ESQ&A: Jeremy Renner Talks Strong Women, Superheroes, and Smart Science Fiction
Autumn at the cinema traditionally means the appearance of would-be Oscar films, but another, newer trend has emerged: the annual grown-up A-list science-fiction movie. Starting in 2013 with Gravity, there's been Interstellar and The Martian and in 2016 it's Arrival, starring Amy Adams and Jeremy Renner.
A tense and surprising first-contact movie, it marks a departure for the twice-Oscar-nominated Renner. After pinging his Hawkeye bow for the fourth time in a Marvel movie during Captain America: Civil War earlier this year, in Arrival he plays second fiddle, as a quiet mathematician, to a linguist played by Adams, who is trying to communicate with aliens. But by playing against type, Renner has a pivotal role in the year's smartest sci-fi, a terrific film that demands to be seen on the big screen.
ESQUIRE: Were you looking for a role unlike the ones we usually see you in?
JEREMY RENNER: That was part of the allure: this movie is something that I would never get cast in, as was the case with American Hustle for me. Here, there was nothing on the page in this script to say that this character is interesting. Nothing there. So I was hesitating. Then I thought: amazing director [Denis Villeneuve, maker of Prisoners, Sicario and the forthcoming Blade Runner sequel], amazing story and Amy Adams playing a smart badass woman in a lead role who reminds me of my mom and my sisters. So I did it.
Could your mum or your sisters talk to aliens?
No. Amy's character is tolerant, smart, thoughtful, empathetic, compassionate - all these things that make a woman a woman and separates them from men. This woman is not a victim, and a lot of times, even in great films, the lead woman is victimised. Not here: she is a real-life superhero trying to save the world.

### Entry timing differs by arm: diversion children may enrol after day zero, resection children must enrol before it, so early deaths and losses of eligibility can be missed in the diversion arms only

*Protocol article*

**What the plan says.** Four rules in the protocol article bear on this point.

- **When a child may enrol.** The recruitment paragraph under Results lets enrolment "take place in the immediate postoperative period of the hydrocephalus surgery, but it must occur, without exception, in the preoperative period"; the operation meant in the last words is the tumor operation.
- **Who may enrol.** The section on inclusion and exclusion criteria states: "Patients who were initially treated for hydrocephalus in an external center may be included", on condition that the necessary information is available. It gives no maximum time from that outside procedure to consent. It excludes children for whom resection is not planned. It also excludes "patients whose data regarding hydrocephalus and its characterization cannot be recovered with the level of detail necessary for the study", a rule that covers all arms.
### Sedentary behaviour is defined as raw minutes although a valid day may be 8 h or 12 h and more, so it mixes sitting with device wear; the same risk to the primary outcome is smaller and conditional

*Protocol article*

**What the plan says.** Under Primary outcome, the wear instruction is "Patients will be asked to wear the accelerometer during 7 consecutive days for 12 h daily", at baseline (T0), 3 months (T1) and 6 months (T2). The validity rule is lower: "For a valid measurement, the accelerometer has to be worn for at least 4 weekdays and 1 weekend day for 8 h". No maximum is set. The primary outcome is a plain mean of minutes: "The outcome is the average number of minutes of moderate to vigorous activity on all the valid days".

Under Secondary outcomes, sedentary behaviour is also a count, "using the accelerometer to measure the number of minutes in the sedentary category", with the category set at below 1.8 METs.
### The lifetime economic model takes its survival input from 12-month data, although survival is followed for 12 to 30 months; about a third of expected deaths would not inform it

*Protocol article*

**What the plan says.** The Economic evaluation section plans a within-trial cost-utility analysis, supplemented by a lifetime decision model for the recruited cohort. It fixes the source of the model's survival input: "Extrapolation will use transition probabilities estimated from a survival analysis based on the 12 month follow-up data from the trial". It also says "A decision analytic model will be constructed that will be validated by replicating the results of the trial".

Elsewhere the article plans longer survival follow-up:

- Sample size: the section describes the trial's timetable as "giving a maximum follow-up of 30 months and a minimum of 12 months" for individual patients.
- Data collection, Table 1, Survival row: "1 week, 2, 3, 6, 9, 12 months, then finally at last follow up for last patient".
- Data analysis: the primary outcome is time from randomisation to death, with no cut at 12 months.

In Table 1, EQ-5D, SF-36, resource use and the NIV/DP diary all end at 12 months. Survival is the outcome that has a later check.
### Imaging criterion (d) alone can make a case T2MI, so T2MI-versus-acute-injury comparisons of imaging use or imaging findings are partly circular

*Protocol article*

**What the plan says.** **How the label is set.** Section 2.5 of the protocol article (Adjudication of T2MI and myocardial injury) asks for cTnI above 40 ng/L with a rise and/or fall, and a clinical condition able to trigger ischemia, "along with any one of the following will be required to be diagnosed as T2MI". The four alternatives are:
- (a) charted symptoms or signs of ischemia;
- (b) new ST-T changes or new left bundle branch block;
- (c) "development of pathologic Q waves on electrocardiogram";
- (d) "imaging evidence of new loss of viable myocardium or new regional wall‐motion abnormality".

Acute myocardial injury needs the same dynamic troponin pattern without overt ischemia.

Did the filmmakers want a Marvel superhero to make her look even tougher?
I didn't really ask why they wanted me. I just had to figure out how I could help tell the story without being bored to tears. Denis was like, "Just because the character is very lightly written in the script, he's very important to the story." So I was in. Even though I ultimately have nothing to contribute to this movie.
When you're making a film with lots of CGI, is it hard to imagine the end product?
You kind of have an idea. I haven't been in a film where the visual effects have disappointed. Marvel does a good job, you know, and the effects in Arrival are understated and brilliant. When I watched it, in a little screening room with five other people, the credits came on and I said, literally, quote unquote, "That's a motherfucking director". I ran out of that theatre and cried in the parking lot. It knocked me sideways, and still does. Because I'm a father, maybe [Adams' character is part of a unique mother-daughter relationship], I needed to walk away and have a moment. And I knew what was coming: I was there shooting the damn thing!
Why aren't there more grown-up genre films like this?
After the fatigue of all these big, giant movies of the summer–some of which I'm in, it must be said–this is something thoughtful and taut. Those huge movies are great, but I feel like Hollywood spoon-feeds people a lot of dumbed-down material. Yet there are a lot of smart people out there who want to be entertained.
This story originally appeared on Esquire.co.uk.
* Minor edits have been made by the Esquiremag.ph editors.